Experiencing Maslenitsa in St. Petersburg

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«С Масленицей из России
Всем!»
(S Maslenitsey iz Rossii) // Happy
Maslenitsa from Russia to Everyone!

This semester I am grateful to be studying in St. Petersburg, Russia. My favorite experience so far has been, without a doubt, celebrating Масленица (Maslenitsa).

What is Maslenitsa?

What does it stand for and how is it usually celebrated?

Maslenitsa is a uniquely Russian holiday that is a week-long in length and is celebrated the first week of March in honor of the coming of spring.

Maslenitsa is often referred to as Russia’s pancake holiday. This is due to the sheer number of blini (Russian pancakes) that people eat during the week of Maslenitsa. Blini are eaten during this week, because, when cooked, they are a golden-brown color and are meant to symbolize the sun. Blini can be filled with all sorts of fillings! They can be sweet or savory. My personal favorite is blueberry jam with a little bit of sour cream.

Another traditional event that takes place on the final day of Maslenitsa is the burning of an effigy. This effigy is called a chuchala and is typically made of straw. It is dressed up as a woman and then burned to symbolize saying goodbye to winter and welcoming spring. There is typically a lot of dancing and music during this ritual.

How did we celebrate Maslenitsa?

I celebrated Maslenitsa by eating blini almost every day. If I wasn’t shoveling them down at my apartment with my homestay mom, I was either attempting to make them in my friend’s dormitory or enjoying them at a food stand.

The largest day of celebration at my university was the final day of the week. On that Sunday, the university hosted a festival that lasted most of the day. The celebration was open to all students, faculty, and community members. I danced for hours without stopping, ate until my stomach hurt, and laughed until I cried.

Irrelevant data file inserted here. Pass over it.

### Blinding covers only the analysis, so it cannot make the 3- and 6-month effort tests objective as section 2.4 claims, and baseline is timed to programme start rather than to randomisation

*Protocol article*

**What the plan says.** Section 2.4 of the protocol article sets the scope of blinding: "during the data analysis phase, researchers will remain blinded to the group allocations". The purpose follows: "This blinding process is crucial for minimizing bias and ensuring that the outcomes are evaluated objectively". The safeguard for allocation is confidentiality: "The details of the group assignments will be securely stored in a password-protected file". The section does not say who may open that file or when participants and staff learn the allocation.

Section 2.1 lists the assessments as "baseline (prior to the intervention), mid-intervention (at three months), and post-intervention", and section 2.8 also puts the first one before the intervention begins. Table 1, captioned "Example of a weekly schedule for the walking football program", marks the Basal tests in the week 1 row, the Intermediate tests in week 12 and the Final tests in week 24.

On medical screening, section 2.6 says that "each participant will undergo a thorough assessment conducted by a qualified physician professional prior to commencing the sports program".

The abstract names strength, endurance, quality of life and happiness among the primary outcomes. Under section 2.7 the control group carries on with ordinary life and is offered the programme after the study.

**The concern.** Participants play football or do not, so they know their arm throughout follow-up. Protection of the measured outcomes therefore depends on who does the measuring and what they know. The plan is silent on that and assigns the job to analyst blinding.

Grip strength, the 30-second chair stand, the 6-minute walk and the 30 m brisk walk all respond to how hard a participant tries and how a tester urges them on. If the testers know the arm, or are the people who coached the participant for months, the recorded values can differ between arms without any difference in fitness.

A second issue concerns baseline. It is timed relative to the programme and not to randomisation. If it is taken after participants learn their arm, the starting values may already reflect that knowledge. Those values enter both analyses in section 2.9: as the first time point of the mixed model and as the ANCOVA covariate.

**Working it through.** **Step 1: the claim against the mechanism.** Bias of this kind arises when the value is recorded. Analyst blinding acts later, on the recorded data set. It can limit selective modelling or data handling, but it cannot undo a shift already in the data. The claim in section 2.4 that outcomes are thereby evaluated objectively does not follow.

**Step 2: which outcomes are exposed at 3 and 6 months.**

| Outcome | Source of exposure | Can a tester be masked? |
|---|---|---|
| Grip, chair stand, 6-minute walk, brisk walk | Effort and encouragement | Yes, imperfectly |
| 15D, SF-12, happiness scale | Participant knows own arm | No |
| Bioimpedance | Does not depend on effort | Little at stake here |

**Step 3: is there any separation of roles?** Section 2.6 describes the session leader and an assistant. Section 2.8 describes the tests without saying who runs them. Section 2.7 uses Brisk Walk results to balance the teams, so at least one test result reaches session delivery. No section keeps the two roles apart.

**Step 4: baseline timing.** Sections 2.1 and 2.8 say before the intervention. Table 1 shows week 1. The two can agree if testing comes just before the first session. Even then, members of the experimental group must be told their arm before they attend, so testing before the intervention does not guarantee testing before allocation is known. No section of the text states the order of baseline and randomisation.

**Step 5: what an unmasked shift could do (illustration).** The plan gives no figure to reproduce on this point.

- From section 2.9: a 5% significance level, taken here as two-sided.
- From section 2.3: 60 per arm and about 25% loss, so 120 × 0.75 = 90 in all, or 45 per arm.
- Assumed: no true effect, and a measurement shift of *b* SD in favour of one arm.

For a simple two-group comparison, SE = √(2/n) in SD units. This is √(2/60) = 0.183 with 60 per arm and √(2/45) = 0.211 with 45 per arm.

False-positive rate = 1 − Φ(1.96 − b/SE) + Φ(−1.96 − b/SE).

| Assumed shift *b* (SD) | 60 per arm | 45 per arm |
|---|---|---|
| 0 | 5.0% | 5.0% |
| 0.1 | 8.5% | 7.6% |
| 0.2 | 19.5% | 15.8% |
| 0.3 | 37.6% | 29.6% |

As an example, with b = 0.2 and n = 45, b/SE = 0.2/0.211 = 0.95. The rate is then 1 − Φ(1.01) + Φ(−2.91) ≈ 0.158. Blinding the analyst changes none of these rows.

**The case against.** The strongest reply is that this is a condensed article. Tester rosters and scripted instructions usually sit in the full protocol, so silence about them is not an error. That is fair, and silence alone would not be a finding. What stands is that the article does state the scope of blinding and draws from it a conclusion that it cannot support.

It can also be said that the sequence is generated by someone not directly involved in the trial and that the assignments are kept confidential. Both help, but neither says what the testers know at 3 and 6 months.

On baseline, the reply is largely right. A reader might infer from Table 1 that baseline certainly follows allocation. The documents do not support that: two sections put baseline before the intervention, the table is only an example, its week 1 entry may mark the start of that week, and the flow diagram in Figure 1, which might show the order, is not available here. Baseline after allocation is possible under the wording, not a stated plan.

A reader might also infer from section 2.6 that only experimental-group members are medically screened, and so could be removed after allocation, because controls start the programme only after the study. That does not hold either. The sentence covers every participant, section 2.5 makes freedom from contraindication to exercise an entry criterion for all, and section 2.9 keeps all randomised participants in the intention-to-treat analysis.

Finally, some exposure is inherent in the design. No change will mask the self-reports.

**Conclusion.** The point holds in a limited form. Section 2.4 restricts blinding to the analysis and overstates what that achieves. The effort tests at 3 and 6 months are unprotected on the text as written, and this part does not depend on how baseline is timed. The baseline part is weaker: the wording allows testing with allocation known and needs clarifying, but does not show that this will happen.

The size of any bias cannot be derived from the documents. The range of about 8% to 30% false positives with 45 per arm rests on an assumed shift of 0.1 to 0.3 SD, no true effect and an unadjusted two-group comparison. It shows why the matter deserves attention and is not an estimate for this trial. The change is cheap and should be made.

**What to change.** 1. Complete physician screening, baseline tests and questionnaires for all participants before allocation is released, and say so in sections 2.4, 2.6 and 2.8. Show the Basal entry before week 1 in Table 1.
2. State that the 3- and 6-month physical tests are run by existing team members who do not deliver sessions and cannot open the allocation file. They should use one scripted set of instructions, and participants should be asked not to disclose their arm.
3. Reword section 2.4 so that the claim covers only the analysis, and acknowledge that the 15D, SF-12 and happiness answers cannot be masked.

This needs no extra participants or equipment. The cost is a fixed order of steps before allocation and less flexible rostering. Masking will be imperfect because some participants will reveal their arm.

My favorite memory of the entire day was when about 40 people, most of whom were students, united in a giant dance circle. We held hands and simply danced to the beat of the music as one giant group. Regardless of our native tongues or our nationalities, we simply danced without inhibition. A babushka appeared from nowhere and enthusiastically joined our circle. When she decided to lead our dance circle no one questioned her. She led us in dances of complete chaos and nonsensical rhythm. We danced and we laughed while enjoying each other’s company with utter childlike joy.

After we danced, we burned a chuchula doll that was 10 – 15 feet tall. We cheered as we welcomed spring, hoping to not see another snowflake this semester. I will always look back at that day with a smile and remember how it felt to simply dance and be without worry.

How to wish someone a “Happy Maslenitsa!”

When you are wishing
someone a “Happy Maslenitsa” you say “С Масленицей” (S
Maslenitsey), which literally translates to “With Maslenitsa.” You can also
say “С Праздником” (s prazdnikom) which means “With the Holiday.”

A common phrase that children enjoy saying during this week of celebration is “С масленицей поздравляю, пусть веселье в дом войдёт! Пусть весна в права вступает, а зима скорей уйдёт” (S maslenitsey pozdravlyayu, pust’ vesel’ye v dom voydet! Pust’ vesna v prava vstupayet, a zima skorey uydet). This saying means “Happy Maslenitsa, let the fun enter the home! Let spring come into the law, and soon winter will quickly leave.” In saying this, people are officially saying goodbye to winter and welcoming spring.

This piece was contributed by Dmitry Tereshenko, a student from the University of North Carolina at Charlotte who is spending his spring semester studying abroad with AIFS in St. Petersburg, Russia.

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